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Teach Children Coping Skills with Acts of Gratitude

Encourage children to focus on the good things in life.

Teach Children Coping Skills with Acts of Gratitude
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Teach Children Coping Skills with Acts of Gratitude

Teach Children Coping Skills with Acts of Gratitude

Why is gratitude important for children?

The COVID-19 pandemic has been challenging, especially for children. Many children are still experiencing the uncertainty, fear, grief and loss brought on by the spread of COVID-19. As adults, we know why it’s important to be grateful for the little things. On the other hand, children may need a refresher course on why gratitude is so important.

“In positive psychology research, gratitude is strongly and consistently associated with greater happiness,” said the President and Fellows of Harvard College in an article. “Gratitude helps people feel more positive emotions, relish good experiences, improve their health, deal with adversity and build strong relationships.”

How to teach children to be grateful?

It’s never too early to teach children to be grateful! According to experts, children recognize emotions such as gratitude gestures between one and 2 years old. By 3 years old, they can feel emotions and gestures.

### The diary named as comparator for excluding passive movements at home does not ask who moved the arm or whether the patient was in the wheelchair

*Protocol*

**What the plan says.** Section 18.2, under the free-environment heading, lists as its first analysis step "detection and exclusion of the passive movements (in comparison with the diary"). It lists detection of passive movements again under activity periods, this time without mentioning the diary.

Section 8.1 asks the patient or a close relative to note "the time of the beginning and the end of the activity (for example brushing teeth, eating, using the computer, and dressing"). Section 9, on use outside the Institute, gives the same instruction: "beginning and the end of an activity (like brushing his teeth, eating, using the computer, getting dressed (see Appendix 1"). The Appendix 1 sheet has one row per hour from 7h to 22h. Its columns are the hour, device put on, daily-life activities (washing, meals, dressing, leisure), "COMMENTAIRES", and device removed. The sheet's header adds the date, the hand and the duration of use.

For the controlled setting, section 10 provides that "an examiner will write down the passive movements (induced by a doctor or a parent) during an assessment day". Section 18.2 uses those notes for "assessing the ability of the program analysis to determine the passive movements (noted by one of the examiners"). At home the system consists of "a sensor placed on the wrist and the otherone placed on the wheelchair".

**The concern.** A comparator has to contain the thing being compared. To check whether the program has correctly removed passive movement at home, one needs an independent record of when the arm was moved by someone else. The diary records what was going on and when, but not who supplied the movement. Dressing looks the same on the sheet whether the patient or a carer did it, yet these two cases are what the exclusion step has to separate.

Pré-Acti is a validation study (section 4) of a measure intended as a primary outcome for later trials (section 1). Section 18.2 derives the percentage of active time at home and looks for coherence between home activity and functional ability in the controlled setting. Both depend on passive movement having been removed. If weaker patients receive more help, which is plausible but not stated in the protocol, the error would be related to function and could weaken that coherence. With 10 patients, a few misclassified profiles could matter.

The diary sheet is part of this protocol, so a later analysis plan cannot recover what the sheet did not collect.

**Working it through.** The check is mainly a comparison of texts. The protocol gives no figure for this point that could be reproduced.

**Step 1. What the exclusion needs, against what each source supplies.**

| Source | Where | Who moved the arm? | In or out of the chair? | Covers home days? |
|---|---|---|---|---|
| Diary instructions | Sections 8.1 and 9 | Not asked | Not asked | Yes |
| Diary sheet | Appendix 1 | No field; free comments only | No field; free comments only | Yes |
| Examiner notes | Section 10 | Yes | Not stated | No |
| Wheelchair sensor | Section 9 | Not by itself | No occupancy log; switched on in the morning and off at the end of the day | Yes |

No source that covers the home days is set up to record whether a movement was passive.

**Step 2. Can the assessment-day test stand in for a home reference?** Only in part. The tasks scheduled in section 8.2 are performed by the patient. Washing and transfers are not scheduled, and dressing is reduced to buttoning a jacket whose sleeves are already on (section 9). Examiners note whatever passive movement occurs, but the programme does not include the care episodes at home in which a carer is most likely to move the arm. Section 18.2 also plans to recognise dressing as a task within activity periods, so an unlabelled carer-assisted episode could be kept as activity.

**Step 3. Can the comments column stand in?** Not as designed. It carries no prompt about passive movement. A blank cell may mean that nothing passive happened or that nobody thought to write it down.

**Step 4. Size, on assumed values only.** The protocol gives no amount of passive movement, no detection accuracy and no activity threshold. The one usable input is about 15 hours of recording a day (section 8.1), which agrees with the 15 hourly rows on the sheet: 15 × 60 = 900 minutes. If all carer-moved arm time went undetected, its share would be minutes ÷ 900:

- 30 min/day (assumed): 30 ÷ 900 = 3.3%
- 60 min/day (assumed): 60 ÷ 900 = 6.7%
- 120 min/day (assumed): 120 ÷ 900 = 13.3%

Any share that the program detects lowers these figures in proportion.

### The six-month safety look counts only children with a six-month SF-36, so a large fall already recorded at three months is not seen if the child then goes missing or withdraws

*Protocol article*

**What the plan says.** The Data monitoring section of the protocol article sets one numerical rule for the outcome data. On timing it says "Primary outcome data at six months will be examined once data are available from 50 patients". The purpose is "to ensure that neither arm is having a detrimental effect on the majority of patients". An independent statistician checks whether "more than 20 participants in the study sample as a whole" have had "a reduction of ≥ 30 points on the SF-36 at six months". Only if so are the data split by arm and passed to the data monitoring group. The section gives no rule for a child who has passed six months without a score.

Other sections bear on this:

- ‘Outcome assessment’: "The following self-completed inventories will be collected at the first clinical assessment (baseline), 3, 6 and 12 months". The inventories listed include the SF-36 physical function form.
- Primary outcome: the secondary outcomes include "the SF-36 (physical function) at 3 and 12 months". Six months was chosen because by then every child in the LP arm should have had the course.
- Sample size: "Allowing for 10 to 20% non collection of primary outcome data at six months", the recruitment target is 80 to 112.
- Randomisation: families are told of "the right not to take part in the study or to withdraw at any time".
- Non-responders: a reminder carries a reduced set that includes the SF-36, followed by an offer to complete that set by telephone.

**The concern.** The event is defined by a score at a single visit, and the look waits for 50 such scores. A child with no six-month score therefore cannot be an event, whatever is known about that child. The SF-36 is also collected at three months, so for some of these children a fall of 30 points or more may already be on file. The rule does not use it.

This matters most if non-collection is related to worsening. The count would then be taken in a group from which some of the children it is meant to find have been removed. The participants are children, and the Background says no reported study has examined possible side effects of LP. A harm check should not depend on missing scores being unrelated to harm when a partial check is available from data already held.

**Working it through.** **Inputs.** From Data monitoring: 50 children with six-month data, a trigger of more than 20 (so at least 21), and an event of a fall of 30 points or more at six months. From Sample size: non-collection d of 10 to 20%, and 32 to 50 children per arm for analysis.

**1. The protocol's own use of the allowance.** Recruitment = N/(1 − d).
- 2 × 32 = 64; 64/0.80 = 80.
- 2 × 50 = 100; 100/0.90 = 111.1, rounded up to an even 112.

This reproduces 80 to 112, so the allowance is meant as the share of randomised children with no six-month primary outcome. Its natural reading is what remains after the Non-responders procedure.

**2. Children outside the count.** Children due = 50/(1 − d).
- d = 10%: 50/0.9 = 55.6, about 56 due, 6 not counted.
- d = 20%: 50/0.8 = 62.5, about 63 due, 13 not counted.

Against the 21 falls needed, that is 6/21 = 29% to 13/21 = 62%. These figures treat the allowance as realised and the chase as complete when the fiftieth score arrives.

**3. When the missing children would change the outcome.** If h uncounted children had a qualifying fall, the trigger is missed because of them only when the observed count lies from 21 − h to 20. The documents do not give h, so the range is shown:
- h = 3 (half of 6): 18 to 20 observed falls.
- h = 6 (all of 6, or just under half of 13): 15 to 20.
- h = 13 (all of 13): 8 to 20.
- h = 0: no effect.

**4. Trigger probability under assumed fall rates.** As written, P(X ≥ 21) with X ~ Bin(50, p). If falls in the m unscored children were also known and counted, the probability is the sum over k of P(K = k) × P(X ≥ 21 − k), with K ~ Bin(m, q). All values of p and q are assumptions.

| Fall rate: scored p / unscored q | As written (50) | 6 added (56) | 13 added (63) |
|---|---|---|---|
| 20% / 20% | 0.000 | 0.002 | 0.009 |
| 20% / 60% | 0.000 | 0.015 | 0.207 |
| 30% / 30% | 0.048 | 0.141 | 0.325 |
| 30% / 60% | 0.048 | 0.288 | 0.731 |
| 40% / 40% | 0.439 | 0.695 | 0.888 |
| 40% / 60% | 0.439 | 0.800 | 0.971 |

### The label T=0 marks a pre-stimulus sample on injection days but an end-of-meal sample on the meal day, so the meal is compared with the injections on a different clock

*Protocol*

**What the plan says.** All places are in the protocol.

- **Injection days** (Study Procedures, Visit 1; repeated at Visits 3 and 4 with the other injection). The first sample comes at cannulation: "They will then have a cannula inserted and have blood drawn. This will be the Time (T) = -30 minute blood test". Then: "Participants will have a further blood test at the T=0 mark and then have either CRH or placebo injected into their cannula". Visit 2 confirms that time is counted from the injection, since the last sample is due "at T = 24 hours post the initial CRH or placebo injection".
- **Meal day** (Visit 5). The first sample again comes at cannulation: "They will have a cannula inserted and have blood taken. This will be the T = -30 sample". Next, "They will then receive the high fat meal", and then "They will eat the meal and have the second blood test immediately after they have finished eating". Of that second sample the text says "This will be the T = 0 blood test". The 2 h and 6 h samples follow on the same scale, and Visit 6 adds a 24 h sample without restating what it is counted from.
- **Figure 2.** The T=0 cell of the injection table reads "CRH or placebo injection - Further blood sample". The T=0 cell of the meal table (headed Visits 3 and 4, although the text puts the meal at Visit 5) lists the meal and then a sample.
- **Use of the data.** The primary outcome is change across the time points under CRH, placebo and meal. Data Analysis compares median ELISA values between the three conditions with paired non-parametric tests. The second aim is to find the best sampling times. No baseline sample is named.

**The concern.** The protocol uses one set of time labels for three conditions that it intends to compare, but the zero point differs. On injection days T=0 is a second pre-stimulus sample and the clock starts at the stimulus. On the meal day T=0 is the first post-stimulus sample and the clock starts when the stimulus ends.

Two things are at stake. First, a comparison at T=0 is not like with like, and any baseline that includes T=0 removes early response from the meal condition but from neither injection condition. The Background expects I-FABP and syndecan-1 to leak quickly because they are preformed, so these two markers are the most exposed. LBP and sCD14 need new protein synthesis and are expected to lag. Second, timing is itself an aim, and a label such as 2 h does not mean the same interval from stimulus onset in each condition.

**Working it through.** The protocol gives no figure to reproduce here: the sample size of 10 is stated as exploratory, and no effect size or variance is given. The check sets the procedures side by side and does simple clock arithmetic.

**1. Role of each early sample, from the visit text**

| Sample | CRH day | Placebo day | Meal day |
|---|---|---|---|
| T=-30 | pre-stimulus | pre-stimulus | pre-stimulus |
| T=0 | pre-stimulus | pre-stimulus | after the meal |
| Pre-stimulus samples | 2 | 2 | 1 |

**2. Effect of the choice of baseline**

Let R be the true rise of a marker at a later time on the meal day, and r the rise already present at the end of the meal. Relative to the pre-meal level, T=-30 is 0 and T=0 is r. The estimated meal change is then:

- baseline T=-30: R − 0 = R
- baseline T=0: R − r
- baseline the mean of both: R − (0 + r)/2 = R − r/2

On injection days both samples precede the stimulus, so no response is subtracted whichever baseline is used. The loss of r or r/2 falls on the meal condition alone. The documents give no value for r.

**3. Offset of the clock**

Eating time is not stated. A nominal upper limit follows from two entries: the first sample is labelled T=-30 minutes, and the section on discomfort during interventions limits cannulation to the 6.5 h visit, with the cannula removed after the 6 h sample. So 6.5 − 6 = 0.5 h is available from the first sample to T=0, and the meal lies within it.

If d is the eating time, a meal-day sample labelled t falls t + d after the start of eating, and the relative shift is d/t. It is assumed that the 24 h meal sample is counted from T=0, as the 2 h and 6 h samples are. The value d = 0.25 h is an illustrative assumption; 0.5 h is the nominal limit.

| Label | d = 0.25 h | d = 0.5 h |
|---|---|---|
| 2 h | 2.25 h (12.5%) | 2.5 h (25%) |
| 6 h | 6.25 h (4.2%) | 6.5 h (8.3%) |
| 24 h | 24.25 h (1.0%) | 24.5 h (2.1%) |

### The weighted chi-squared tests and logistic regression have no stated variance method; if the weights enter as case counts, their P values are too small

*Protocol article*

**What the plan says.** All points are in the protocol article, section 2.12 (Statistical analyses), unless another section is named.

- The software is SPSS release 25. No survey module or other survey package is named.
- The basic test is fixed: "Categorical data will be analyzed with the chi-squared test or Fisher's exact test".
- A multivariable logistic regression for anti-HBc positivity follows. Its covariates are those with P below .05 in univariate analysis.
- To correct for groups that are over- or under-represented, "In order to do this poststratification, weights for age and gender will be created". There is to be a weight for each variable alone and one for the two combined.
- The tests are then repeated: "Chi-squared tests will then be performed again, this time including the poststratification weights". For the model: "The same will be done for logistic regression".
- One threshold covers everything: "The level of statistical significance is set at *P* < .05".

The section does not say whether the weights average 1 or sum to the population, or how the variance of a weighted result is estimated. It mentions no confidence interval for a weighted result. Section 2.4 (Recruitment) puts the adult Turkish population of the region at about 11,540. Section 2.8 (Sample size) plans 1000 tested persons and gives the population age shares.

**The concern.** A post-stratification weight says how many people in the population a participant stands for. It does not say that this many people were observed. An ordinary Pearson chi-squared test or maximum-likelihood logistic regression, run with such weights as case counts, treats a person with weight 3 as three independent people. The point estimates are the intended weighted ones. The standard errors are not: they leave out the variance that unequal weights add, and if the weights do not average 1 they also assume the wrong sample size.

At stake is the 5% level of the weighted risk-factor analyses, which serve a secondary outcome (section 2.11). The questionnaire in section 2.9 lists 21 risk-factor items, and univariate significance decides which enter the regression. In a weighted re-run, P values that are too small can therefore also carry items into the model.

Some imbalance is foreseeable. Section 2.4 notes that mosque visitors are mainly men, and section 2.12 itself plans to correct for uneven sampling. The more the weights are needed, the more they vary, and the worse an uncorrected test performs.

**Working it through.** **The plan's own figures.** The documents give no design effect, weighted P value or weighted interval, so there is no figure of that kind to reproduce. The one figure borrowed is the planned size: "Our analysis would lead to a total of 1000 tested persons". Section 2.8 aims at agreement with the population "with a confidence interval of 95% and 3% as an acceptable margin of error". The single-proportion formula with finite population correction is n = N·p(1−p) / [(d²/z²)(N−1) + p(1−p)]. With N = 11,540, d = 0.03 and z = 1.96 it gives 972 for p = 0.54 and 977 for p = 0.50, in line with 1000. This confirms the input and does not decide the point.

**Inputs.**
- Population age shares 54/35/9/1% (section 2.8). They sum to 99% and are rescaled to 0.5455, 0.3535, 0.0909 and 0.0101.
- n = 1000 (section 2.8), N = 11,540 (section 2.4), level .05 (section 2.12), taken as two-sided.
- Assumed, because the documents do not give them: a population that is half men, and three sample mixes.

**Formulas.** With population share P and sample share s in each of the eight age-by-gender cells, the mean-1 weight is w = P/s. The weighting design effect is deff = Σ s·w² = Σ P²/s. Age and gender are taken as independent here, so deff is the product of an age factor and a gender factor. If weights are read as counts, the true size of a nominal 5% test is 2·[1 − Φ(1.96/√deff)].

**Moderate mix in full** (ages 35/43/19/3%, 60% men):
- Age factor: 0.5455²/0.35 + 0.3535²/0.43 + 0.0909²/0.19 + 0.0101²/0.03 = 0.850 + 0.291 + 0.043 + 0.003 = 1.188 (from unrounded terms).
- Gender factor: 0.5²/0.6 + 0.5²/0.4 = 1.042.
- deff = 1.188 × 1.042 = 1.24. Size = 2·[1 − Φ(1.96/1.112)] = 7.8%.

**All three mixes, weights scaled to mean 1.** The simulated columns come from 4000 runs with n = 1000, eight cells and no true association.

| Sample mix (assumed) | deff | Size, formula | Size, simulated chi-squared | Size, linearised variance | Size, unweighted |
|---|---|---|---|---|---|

“By the age of 4, children tend to develop the skill to be grateful for not just materialistic things, but also for the acts of love, affection and kindness,” said Wow Parenting.

According to the Center on the Social and Emotional Foundations for Early Learning, understanding feelings and emotions is critical to children’s development. Teaching children to be grateful and show appreciation is a healthy, positive way to express emotions.

Show, not tell children, how to be thankful. Start by using real-life experiences, examples or “teachable moments.” Also, remember to recognize and celebrate those big or small accomplishments. The theory is that we can show appreciation and be grateful for it if we feel appreciated. This process can lead to more joy.

“People who are grateful are likely to be more hopeful, energetic, empathic and helpful to others,” said Katie Hurley, LCSW for PBS Parents. “They are also less likely to be depressed, anxious or envious of others. In short, practicing gratitude and holding on to positive emotion leads to greater overall happiness.”

Encourage children to focus on the good things in life. Here are a few resources and activities to teach your children positive emotions of gratitude and appreciation.

Emotions: Coping, Gratitude and Appreciation Activities for Children

MFE Presents: The Resilience Collection!

Take a moment to review the MFE Resilience Collection, where you will find coping skill activities and other helpful resources to support positive mental health conversations. Teachers and Providers: share with parents and families. Visit this collection often as we add new resources every month. Below are just a few examples of the resources available to download and share:

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